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Turning waste into a resource

Europe is on a journey towards a circular economy. The road isn’t straight, the destination sometimes seems far away and the situation in Ukraine has given another level of urgency to this journey. With the EU Circular Economy Action Plans we have the maps we need, but every now and then, those maps need an update. That’s why the Commission adopted a new action plan in March 2020 which provides renewed guidance on the overall direction as well as detailed instructions about how to navigate the roads ahead. After the adoption of an Ecodesign for Sustainable Products Regulation and the EU Strategy on sustainable and circular textiles, a new set of initiatives focusing on packaging and green claims is now being finalised, and will arrive towards the end of 2022.

Across the EU, awareness of the need for a more circular economy is constantly on the rise. Citizens understand that if we continue to consume resources at the current rate, we would consume the equivalent of three planet earths every year by the middle of the century. And when material consumption rises, waste generation increases in step.

Half of all global greenhouse gas emissions already come from the extraction and processing of natural resources. The only viable solution is a coordinated shift away from the traditional linear model, where we take, make, use and dispose, to the more logical, more circular, regenerative model of growth.

This journey is now well under way as the remarkably high recycling rates of aluminium demonstrate the economic benefits for manufacturers are immense, with recycled aluminium requiring only 5 percent of the energy required to refine the metal from raw materials. Yet, the recycling of some other resources is lagging far behind. Packaging waste is a case in point. The sector has a huge impact on the environment. It is one of the main users of virgin materials – 40% of plastics, and 50% of paper used in the EU is destined for packaging – but also one of the main sources of waste, accounting for 36% of municipal solid waste.

With the Covid 19 pandemic, Europeans’ awareness of packaging waste made a leap. In response to the rising awareness, the Commission revises the Directive on Packaging and Packaging Waste. In 2019, before the pandemic, the average European was generating almost 180 kilos of packaging waste every year. One estimate from the impact assessment we prepared when reviewing the existing legislation shows that the volume of plastic waste generated could increase by nearly 50% by 2030 and 86% by 2040, compared to 2018.

These trends cannot continue, and even though most recycling rates are improving, waste continues to grow faster than recycling capacity. A focus on recycling alone will no longer suffice. For that reason, the revisions we propose cover all aspects of packaging and packaging waste.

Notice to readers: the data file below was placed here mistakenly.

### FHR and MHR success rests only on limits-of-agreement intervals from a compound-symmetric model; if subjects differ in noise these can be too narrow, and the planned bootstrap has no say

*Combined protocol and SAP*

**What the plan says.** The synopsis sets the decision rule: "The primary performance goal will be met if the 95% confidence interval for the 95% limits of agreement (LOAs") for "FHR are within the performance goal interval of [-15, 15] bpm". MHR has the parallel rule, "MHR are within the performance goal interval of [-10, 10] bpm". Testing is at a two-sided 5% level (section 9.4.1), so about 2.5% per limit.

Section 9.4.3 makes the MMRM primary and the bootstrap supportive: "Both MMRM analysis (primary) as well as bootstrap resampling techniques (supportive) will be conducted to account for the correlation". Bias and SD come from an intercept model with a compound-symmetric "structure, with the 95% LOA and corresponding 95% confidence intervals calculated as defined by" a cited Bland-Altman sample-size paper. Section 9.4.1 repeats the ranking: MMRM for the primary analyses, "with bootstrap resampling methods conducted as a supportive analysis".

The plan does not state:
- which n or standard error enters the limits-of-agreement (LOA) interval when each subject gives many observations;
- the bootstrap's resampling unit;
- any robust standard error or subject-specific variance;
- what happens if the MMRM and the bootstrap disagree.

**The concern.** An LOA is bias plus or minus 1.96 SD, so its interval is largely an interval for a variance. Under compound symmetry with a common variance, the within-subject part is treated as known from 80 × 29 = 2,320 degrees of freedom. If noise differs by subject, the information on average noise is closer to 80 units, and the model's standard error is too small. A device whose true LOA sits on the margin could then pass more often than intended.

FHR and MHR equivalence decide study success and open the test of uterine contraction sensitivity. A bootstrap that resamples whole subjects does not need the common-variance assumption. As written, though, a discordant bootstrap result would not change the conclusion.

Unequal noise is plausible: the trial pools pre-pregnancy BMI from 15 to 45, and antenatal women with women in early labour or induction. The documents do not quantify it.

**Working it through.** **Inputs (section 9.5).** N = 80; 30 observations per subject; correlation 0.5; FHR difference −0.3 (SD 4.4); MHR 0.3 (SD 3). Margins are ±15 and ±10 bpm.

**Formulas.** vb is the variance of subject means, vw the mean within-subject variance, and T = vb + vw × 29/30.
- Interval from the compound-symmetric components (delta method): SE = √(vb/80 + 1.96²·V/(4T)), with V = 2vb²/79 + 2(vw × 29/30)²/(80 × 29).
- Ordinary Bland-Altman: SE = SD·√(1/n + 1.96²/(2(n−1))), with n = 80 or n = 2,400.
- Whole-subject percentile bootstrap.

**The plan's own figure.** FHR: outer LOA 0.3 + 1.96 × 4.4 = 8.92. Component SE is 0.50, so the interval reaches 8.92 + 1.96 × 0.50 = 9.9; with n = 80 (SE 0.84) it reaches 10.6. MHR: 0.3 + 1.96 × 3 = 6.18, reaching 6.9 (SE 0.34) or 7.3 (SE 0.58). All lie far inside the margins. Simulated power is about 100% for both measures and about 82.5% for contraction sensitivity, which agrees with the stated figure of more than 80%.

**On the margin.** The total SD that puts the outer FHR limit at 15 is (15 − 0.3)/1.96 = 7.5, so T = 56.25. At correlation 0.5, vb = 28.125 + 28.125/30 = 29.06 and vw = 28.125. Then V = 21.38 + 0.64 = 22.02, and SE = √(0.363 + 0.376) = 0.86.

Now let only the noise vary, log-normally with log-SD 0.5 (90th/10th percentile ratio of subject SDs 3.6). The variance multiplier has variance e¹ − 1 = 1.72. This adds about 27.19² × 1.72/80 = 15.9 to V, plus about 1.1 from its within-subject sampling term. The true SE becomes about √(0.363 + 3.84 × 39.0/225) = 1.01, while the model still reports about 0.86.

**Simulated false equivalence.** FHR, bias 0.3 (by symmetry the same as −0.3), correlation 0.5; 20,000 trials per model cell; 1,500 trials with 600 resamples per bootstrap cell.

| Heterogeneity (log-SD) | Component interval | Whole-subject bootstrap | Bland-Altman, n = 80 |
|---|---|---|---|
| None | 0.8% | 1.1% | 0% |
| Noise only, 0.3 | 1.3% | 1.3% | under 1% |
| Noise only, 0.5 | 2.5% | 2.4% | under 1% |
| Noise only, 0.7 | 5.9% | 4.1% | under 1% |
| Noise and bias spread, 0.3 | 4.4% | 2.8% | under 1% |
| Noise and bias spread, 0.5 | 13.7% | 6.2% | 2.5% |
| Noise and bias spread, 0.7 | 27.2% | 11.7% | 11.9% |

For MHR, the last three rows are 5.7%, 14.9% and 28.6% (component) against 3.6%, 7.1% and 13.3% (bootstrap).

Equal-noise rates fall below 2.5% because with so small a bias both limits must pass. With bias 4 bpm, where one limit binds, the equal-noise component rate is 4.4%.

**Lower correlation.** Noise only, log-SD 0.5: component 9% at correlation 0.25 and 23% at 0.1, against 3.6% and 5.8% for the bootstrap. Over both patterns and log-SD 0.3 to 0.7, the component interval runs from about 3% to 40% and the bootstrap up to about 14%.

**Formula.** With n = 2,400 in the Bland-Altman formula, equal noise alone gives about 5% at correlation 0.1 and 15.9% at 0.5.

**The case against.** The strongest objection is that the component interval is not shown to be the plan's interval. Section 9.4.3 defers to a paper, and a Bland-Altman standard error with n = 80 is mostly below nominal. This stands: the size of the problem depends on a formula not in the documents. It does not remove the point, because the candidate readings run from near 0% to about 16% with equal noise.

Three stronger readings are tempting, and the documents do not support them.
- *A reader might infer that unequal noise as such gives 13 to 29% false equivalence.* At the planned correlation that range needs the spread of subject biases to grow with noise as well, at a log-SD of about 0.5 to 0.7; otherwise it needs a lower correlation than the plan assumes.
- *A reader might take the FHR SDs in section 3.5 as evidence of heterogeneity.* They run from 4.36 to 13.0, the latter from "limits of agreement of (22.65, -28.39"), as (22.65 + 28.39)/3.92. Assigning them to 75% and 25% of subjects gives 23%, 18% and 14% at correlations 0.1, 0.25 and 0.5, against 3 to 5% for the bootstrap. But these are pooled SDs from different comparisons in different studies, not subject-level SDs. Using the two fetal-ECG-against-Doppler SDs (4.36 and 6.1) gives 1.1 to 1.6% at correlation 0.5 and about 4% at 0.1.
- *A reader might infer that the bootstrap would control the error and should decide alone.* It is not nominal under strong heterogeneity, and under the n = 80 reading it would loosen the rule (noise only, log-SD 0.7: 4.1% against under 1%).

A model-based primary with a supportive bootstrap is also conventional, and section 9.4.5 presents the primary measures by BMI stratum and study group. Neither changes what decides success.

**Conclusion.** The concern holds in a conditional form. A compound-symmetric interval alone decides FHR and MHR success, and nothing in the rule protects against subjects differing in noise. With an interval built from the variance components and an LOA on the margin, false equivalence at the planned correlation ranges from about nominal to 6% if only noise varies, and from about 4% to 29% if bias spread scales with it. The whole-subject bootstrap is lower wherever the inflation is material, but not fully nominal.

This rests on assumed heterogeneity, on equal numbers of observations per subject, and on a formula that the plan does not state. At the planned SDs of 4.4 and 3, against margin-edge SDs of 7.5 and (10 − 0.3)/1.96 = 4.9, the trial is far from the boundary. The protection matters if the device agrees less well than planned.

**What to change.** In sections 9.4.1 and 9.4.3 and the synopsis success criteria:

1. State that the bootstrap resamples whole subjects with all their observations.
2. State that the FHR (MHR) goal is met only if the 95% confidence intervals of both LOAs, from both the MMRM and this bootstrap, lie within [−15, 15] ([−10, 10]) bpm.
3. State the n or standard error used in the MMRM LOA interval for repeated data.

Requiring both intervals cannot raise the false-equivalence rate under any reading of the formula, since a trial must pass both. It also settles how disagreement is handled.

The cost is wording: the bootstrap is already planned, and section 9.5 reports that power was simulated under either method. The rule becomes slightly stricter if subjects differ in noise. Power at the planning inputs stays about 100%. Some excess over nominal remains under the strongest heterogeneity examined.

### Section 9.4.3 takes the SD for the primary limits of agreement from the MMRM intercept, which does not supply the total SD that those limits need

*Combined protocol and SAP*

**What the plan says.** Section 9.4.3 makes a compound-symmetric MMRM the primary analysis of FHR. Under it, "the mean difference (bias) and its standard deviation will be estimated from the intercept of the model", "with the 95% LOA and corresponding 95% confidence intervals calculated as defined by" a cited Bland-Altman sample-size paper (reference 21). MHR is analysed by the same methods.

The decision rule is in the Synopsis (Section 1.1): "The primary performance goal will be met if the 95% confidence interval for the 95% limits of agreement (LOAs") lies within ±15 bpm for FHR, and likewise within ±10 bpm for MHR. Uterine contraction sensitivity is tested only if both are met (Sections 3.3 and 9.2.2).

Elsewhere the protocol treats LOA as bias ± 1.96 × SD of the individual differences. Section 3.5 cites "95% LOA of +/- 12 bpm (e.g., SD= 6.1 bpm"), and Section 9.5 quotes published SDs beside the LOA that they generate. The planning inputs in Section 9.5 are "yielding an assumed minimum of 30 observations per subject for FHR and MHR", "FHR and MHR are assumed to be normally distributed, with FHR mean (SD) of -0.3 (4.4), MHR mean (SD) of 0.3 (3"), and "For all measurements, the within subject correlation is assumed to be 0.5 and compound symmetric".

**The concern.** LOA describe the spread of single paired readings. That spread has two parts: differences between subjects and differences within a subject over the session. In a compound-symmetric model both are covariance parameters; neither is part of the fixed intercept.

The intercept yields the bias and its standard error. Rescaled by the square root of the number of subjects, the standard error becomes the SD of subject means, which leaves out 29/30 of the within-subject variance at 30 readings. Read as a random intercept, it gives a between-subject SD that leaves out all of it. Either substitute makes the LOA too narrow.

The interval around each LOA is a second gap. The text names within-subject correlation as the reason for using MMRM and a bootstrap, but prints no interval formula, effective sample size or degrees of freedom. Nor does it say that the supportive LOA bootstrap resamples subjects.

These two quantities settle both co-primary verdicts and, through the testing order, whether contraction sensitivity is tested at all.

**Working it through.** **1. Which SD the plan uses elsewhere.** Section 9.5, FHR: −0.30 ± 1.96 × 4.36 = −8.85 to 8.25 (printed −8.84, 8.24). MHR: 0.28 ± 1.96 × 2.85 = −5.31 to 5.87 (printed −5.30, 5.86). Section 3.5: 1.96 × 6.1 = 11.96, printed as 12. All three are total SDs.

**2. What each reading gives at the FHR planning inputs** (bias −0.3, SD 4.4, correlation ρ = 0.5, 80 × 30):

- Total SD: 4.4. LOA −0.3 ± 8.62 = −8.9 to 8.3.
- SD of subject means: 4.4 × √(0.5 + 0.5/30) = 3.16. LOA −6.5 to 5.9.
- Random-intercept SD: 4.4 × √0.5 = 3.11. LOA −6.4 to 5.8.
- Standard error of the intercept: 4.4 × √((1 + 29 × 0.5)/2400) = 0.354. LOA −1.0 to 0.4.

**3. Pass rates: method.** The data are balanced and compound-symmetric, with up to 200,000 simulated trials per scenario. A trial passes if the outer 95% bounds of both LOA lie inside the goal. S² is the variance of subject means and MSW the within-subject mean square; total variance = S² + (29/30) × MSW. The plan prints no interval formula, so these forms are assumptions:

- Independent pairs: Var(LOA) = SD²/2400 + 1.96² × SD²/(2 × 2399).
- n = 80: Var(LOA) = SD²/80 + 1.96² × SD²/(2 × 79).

The topline objective is preventing waste before it is generated, and finding ways to ensure that far greater quantities of packaging are actually reused. Since 2018, the EU has had the objective of ensuring that all packaging on the EU market is either reusable or recyclable in an economically viable manner by the end of this decade. The reworked legislation will make that easier, addressing the barriers that are holding back the process, including design features that currently inhibit recycling. Additionally, concrete targets for packaging waste prevention, and for specific products and packaging groups are considered. Many stakeholders are in favour of such mandatory targets, which would mean added security for industry investment, while also guaranteeing uniform implementation at the EU level.

In the past, the sector has suffered from the absence of an agreed definition of what constitutes recyclable packaging. Under the new legislation a ‘design for recycling’ approach is taken and a process to assess recyclability proposed, with the aim to setting EU-wide criteria for packaging design.

What we propose is an extensive review, covering everything from minimum inclusion rates for recycled plastic to harmonised labelling for consumer sorting. None of the details are final yet, but Europe is hungry for change, and I am confident that the new legislation will continue the much-needed evolution of this crucial sector.

EU laws have been driving improvements in waste management for five decades now, often powered by structural funds. But as the economy changes, these laws need to adapt, in line with the thinking behind the circular economy, and the realities of our new digital age. This revision of the packaging legislation follows the recast of the Batteries Directive, which is now in the final stages of co-decision, and will soon be transforming the industrial landscape.

The journey to the circular economy continues.